Matchmaking And Stability

Societies in which every man has his own wife, and no man has more than one, are more stable than the polygamous cultures that generate whole cohorts of frustrated young males. Religions that promulgated monogamy may have been powered, or even created, by this desire for stability. That includes Islam, which originally set out vastly to restrict the previous unlimited polygyny and improve the condition of women. Social cohesion was certainly the aim of the medieval Christian church when legislating the prohibited degrees of marriage; it wanted to compel the new Europeans to exogamy, well knowing that endogamous clans tend to be continually at war with one another. Likewise Maimonides wrote that, “Perfect love, brotherhood, and mutual assistance is only found among those near to each other by relationship….. To effect the great boon that all men should know their relationship to each other ….. sexual intercourse was only permitted when man has chosen a certain female, and married her openly.”

Traditional Jewish culture is, of course, famous for wanting everyone to get married and have children, and for taking active steps to make it happen. That is, matchmaking, whether amateur or professional. Now, universal marriage and arranged marriage are much the same thing – for only fairly intrusive matchmaking, coupled with a firm conviction that choice of partner should not be about looks and infatuation, can give the “inferior” specimens the chance to breed, thus overriding our biological programming in order to maximise social satisfaction and stability. The result is that even the nerdiest yeshiva student weds and begets, despite being a type that is generally condemned to celibacy under the sexual equivalent of “perfect competition”. Similarly, the Jewish matchmaker might find even the kind but ugly woman a husband, while her Catholic equivalent might be encouraged to take the veil and get out of the way.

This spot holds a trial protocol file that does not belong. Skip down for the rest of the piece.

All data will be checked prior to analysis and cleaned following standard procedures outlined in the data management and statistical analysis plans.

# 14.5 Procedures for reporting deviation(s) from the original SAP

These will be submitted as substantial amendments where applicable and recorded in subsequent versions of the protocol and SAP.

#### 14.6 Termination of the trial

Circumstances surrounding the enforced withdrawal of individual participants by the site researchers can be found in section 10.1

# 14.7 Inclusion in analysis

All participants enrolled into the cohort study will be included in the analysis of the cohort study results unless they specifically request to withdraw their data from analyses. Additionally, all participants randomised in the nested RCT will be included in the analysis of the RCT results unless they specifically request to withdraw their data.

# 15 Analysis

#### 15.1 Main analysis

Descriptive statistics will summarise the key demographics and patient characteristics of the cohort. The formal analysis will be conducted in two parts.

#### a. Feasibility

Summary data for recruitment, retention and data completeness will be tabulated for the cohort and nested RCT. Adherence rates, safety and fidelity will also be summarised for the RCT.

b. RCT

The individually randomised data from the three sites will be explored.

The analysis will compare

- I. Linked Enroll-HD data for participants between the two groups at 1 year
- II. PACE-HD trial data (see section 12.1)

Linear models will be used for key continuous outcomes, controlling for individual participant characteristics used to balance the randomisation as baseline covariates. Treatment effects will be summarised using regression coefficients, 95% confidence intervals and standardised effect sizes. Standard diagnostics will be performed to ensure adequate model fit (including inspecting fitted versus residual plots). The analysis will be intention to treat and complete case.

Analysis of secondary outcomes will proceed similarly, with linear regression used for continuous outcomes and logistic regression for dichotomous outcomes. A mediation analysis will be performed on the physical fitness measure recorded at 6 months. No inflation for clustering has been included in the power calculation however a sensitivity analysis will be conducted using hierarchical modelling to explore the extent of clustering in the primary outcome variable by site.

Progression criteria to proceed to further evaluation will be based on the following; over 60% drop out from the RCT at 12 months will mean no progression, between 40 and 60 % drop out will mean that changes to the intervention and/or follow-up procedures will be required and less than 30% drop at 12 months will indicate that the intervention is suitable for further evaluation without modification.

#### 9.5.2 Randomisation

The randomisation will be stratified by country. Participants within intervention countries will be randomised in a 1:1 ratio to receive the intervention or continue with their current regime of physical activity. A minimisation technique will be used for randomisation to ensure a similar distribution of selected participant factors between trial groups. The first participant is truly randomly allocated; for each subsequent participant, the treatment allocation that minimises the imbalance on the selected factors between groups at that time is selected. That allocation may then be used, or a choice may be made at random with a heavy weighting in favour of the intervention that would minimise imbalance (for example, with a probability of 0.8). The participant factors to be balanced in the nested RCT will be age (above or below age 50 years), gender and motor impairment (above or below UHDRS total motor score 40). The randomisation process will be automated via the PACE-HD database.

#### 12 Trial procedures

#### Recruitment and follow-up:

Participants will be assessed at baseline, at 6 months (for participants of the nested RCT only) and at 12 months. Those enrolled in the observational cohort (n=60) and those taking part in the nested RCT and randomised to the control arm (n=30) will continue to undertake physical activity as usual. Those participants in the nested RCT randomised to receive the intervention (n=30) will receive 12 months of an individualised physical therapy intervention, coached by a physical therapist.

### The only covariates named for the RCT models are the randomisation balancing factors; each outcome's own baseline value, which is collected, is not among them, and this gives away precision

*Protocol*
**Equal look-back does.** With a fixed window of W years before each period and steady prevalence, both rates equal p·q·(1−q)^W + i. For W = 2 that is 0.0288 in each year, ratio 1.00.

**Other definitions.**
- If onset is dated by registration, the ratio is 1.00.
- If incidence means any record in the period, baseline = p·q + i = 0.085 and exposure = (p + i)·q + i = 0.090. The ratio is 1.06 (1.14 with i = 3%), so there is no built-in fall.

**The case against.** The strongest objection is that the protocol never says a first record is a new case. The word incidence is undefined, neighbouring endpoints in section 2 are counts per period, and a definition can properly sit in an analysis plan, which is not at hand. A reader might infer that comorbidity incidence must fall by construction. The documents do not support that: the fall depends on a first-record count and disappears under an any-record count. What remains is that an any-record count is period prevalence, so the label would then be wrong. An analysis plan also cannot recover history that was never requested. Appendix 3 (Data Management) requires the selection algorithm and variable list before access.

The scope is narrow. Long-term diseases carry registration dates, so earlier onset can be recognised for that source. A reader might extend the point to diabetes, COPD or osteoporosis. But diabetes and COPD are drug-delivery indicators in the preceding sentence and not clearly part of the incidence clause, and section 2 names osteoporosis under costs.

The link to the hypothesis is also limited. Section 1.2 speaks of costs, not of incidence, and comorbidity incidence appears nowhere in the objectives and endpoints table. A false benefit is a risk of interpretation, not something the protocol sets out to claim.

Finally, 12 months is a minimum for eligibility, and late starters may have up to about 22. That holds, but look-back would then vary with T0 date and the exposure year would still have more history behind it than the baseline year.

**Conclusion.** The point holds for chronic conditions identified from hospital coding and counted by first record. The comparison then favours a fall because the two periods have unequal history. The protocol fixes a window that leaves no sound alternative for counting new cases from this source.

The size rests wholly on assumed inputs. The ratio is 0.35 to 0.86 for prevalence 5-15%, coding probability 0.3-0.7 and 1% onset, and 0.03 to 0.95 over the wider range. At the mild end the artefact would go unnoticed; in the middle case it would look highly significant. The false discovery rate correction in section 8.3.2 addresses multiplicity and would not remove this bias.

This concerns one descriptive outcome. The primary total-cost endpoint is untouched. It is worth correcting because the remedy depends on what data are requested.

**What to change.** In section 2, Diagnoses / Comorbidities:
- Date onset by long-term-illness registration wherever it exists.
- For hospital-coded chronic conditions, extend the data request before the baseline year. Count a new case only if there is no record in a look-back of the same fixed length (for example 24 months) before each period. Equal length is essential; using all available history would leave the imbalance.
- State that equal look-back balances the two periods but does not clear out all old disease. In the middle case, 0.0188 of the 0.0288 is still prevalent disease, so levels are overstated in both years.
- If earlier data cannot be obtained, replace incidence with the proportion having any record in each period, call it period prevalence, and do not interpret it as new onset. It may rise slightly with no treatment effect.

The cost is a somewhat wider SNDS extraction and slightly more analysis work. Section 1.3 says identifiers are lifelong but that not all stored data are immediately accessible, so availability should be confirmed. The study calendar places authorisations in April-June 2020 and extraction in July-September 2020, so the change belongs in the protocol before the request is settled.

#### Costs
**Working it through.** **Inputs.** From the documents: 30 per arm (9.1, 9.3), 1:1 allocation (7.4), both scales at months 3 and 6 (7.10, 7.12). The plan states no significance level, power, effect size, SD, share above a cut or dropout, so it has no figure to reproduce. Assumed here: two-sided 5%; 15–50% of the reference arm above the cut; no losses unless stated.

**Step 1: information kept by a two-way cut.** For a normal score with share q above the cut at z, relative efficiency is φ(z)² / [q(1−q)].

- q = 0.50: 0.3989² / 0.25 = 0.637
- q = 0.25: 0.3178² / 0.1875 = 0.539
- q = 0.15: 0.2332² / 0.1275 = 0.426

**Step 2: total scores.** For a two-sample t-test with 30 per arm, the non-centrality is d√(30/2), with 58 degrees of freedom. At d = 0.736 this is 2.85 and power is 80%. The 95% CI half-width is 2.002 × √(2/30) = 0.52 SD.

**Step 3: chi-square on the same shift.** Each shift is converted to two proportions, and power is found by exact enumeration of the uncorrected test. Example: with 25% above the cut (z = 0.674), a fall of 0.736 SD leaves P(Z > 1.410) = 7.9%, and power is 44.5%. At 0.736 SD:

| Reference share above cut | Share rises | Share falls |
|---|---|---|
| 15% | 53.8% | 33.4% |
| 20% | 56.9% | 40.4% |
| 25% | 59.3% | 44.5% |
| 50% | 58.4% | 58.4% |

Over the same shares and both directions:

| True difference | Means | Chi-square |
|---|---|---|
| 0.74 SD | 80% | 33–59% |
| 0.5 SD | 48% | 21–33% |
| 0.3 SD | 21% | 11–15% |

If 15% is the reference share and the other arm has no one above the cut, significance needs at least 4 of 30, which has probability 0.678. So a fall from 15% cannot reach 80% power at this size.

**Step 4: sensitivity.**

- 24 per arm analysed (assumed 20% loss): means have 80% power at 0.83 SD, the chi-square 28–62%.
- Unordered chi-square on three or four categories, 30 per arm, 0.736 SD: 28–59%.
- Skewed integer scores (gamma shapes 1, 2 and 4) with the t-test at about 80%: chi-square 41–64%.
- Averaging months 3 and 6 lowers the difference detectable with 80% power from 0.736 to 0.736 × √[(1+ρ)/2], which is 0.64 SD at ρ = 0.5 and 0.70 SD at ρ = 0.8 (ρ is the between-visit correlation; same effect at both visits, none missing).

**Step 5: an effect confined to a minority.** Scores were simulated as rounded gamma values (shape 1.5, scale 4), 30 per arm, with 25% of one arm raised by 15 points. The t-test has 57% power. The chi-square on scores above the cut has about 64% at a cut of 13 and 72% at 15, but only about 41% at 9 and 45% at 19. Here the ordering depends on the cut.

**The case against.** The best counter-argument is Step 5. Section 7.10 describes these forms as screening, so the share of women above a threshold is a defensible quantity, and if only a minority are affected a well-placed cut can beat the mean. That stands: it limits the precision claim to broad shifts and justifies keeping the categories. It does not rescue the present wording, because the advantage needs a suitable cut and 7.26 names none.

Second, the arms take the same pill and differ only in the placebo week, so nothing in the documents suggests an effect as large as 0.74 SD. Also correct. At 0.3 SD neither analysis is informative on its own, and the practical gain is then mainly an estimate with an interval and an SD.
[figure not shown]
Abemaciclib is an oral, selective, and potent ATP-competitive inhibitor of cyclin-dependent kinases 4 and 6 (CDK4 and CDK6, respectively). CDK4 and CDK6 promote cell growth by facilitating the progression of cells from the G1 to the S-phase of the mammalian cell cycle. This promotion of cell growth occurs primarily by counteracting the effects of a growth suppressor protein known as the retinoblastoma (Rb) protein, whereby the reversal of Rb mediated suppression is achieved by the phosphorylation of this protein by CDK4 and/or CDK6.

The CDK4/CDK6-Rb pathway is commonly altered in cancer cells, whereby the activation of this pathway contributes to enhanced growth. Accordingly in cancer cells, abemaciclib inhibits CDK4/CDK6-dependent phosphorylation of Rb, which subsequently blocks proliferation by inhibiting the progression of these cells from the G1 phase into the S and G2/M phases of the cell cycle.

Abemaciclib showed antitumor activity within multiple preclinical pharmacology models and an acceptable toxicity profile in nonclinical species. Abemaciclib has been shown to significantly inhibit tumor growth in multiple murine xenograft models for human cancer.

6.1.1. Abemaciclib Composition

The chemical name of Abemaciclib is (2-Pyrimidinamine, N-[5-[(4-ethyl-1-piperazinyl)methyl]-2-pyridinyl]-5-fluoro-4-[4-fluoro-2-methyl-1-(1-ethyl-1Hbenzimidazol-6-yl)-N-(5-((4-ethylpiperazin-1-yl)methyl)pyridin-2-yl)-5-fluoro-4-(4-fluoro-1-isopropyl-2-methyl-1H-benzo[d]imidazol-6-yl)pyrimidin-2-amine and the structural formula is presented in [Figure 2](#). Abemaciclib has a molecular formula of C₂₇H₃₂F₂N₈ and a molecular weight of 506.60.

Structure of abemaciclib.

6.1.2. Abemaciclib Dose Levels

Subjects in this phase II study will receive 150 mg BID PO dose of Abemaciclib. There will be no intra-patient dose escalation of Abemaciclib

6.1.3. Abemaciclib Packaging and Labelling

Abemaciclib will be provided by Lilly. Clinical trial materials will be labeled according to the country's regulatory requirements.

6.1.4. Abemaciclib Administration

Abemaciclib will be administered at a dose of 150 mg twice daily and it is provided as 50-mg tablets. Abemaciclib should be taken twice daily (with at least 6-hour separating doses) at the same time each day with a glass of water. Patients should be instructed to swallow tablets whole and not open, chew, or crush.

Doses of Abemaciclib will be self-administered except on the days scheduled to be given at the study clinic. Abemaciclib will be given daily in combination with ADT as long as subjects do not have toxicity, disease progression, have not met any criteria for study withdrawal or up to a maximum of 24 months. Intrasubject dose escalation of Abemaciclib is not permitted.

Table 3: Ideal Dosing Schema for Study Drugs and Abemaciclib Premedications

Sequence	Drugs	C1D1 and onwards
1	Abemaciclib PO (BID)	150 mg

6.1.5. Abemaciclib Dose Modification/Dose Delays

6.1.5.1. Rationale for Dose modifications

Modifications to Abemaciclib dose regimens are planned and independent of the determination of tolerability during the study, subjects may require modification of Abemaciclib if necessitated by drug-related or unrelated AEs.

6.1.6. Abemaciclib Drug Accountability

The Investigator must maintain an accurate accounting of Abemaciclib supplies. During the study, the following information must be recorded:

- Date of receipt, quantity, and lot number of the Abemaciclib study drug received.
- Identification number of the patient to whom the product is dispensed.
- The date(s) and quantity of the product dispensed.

Posted on June 9, 2009 at 12:16 by Hugo Grinebiter · Permalink
In: AGAINST NATURE, "Love" Contra Social Stability

2 Responses

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  1. Written by David Goldstein
    on June 9, 2009 at 21:11

    I personally think that online services can really help people to find their love but there are many people out there who still believe in match making.

  2. Written by Hugo Grinebiter
    on June 10, 2009 at 09:00

    I should like to see some scientific work done on online services versus the traditional matchmaker, to see how they tackle situations where beauty and other qualities don’t go together. I have an uninformed notion that the traditional matchmaker would work harder to persuade a client that X is worth having even though he or she is not a dreamboat at first sight, but I should be open to the evidence.

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